Wendy Ulrich, Ph.D.:
Psychologist Allen Bergin proposes that [the stages below] are equally applicable in all long-term, committed relationships, including relationships with children, parents, the Church, and God.
The first of these stages is a honeymoon stage of blinding idealism, in which we delight in our new partner and are sure that the problems faced by other couples, other parents, other believers will not bother us. We are in love, full of hope, enthusiastic about our new relationship. We relish being loved and cherished, but even more we relish being someone who is easily loving and good. We are sure we have found a wonderful spouse, child, church, relationship with God, and we are also sure that this will last. We finally know how to be in a relationship, or how to get answers to prayers, or how to be part of a community. We are happy, sure that little problems that come up will be readily resolved. This stage lasts weeks and sometimes years, but it intermittently gives way to the second stage of committed relationships, the power struggle.
As the power struggle gradually takes over more and more of the relationship we begin to wrestle for control. We may try any of a number of old or new tactics to try to coerce, cajole, reason, manipulate, blackmail, convince, bribe, punish, or flatter our partner in the relationship into changing to give us what we want, whether what we want is a spouse who does the laundry or a God who explains Himself to our satisfaction. While some of these tactics may work with spouses or children or parents, they do not work with God. He invites us to change instead, and this is often very painful. We want the world back the way it was when we were innocent and full of hope and before we had discovered the snakes in the grass, but He evicts us from the garden and tells us to keep walking. Much of our behavior is about trying to get safe, and much of His is about trying to help us see that our safety lies in our submission to and trust in Him despite pain and struggle, not in our freedom from physical or emotional discomfort. We keep thinking that there are answers and solutions to all difficulties if we can just get someone else to see our point of view and give us what we know we need. And that someone else keeps holding out on us, keeping us guessing as to what to try next. We are sure that if we could just change them we could get things back to the honeymoon, not realizing that this is not only impossible, but unhelpful.
The third stage of committed relationships, which usually comes after years of vacillating between lingering idealism and the increasing futility of the power struggle, is withdrawal. At this stage we essentially give up, although we may not leave. We resign ourselves to not really getting what we want, not really changing the other party, and not really being happy. We are tired of fighting, but we can’t recoup our lost idealism. We go through the motions of relationship but we are frustrated and we feel more or less betrayed and misunderstood. This period of withdrawal allows us to regain some independence, pursue other sources of satisfaction, and develop other talents and interests. If we are lucky we begin to work on ourselves–whom we can change–instead of working on our partner whom we cannot change. With the Church or with God, this means we begin to face that there are some questions we will not get answered, some differences that will not be worked out, some losses that will not be prevented. This is a risky stage, a stage when some people decide there is nothing to hold onto because they are no longer in love (stage 1) and no longer have hope for change (stage 2). But as we continue to work on ourselves, see reality more clearly, and resolve our own issues we have a chance of moving toward stage 4.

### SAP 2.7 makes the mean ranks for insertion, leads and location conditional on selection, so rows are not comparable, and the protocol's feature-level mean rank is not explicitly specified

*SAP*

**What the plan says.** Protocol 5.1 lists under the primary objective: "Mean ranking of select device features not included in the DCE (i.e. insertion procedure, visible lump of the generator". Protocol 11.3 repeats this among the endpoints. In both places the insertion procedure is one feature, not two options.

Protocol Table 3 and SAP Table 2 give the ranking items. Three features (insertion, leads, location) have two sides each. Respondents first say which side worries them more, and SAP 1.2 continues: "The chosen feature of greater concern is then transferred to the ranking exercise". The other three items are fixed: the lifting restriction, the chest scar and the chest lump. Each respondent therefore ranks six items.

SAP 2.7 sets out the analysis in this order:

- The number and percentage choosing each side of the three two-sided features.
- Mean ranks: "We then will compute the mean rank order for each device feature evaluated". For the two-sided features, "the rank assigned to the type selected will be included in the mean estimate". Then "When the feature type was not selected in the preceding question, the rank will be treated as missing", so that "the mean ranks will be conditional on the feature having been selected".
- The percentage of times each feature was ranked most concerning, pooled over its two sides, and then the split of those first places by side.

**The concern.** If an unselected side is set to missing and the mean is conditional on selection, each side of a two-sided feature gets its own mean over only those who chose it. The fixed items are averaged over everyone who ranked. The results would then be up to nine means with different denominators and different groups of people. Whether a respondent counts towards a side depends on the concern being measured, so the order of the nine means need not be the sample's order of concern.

The fourth and final stage of committed relationships is about renewal. Not exactly a renewal of the honeymoon, but a more mature, realistic, and truly loving renewal. We come to accept our spouse or our parents or the Church, and we come to accept ourselves. We allow God to run the universe, and we become more content to let go of things we cannot change. A deeper, more mature love begins to emerge, with fewer power struggles and less disengagement. We do not need to see all the answers, and we do not need perfection by our standards in order to not be embarrassed or ashamed of our Church, our partner, or our God. We reinvest in the relationship, not because we have decided to risk yet one more time that we will not get hurt only to have the rug pulled out yet one more time from under us, but because we have learned that hurt can be survived, that this is a risk worth taking, and that it does not mean we cannot be happy or that we are irrational suckers or that we are doomed to failure because we take another chance on trust or because we fail or are failed again. We see ourselves and our partner more realistically, and we do not run from either vision. We recognize that we can be hurt by being betrayed or we can be hurt by not trusting, but we don’t get the no-hurt choice because there isn’t one, at least not until we simply choose not to read betrayal into every ecclesiastical failure, or abandonment into every unanswered prayer.
The long road to maturity.